Libby: “Sometimes I have to go somewhere and cry, but then when I see what he goes through, I realize I can’t be a complainer.”
From Ken, his voice breaking: “To see him … to see him like this … and when he’s in the hospital, it’s hard. You end up asking yourself: What did I do wrong? But then you got to pull yourself together and make the best of it.”
The family has also had a series of economic setbacks. Maria Barros, the director of The ARC of South Florida, which serves more than 60,000 Miami-Dade County residents with intellectual and developmental disabilities, nominated the family for Wish Book. She notes that Libby lost both of her part-time jobs months ago and that Ken, with PTSD, is unable to work.
“They’re trying so hard, but they struggle,” Barros says. “It’s been a difficult situation for them having to care for a child who is so medically complicated.”
The Horaitises have been living in a one-bedroom camper in a Florida City campground since they moved to South Florida from Wisconsin eight years ago, fleeing the harsh winters that made their son’s breathing even more difficult. Here, they found “a medical team that is more open-minded about figuring out solutions,” Libby says.
They managed to keep their heads above water until Libby spent several months unemployed. The family ate through a small nest egg until Libby landed a night job at a nearby hotel the week before Thanksgiving. Still, the family could use help.
Alex had a recent growth spurt and is in desperate need of clothes (size 14) and shoes (size 7). He has also outgrown his bike and could use a new one. The family owes back rent, too, and the old camper needs a new floor. Libby bought tile months ago in a clearance sale, but neither she nor Ken know how to install it. Ken’s 2003 Dodge truck is broken, and he would like for someone to either repair it or show him how to do it.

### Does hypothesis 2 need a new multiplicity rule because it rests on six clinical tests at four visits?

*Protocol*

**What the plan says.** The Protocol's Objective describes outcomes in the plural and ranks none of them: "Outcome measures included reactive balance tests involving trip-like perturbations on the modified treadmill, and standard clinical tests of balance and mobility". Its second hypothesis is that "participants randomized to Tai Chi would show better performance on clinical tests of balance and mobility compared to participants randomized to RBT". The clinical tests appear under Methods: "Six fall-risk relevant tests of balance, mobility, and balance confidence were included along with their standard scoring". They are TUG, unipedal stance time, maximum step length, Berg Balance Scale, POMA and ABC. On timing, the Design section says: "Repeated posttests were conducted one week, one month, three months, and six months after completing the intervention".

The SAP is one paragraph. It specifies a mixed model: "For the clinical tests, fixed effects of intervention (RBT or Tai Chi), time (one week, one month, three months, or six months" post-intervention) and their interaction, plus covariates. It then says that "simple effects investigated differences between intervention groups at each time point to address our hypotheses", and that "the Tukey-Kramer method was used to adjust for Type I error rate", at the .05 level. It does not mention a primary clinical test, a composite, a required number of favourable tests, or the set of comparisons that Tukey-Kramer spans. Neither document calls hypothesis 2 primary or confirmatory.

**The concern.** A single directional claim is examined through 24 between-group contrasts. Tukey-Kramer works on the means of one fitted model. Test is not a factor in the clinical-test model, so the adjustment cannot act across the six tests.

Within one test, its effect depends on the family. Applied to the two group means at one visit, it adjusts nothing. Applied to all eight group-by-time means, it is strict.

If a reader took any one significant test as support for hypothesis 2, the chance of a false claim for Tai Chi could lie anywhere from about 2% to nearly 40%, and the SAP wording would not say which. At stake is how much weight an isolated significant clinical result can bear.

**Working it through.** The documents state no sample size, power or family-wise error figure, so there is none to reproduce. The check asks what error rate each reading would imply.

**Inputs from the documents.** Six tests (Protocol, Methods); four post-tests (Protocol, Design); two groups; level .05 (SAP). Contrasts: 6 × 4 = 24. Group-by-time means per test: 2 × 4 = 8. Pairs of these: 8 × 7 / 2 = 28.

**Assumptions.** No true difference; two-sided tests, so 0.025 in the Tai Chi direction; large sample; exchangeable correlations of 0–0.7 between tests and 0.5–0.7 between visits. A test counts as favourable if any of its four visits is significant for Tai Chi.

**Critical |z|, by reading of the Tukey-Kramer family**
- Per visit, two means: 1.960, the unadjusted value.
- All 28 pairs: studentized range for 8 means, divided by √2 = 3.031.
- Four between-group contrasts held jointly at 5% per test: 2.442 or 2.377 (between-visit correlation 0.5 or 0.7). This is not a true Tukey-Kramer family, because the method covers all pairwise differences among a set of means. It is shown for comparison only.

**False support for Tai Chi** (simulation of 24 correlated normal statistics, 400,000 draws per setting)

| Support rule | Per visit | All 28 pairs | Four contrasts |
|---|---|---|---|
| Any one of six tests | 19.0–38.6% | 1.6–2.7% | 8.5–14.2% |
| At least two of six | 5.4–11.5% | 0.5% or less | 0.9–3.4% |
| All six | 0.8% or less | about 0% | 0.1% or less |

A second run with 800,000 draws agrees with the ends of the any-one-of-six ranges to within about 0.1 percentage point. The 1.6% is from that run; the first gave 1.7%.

Alex, a naturally quiet boy, is reluctant to ask for what he wants. He spends most of his time outside of school in a tiny bedroom cramped with medical equipment. Curtains with the U.S. Marine insignia, hand-sewn by Libby, cover the window. Camouflage sheets decorate his bed. He would like to be a Marine just like his father was — and neither parent has the heart to convince him otherwise.
After much prodding, Alex admits he would like a new controller for his Xbox game system, as well as the 2017 Farming Simulator game to go with it. His parents hope for something more intangible.
“I’d like a better quality of life for him,” Ken says. “I just want him to be able to do what he likes to do, whatever makes him happy.”
How to help: Wish Book is trying to help hundreds of families in need this year. To donate, pay securely at MiamiHerald.com/wishbook. To give via your mobile phone, text WISH to 41444. For information, call 305-376-2906 or email wishbook@MiamiHerald.com. (Most requested items: laptops and tablets for school, furniture, accessible vans) Read more at MiamiHerald.com/wishbook.
How to help
Wish Book is trying to help hundreds of families in need this year. To donate, pay securely at MiamiHerald.com/wishbook. To give via your mobile phone, text WISH to 41444. For information, call 305-376-2906 or email wishbook@MiamiHerald.com. (Most requested items: laptops and tablets for school, furniture, accessible vans) Read more at MiamiHerald.com/wishbook.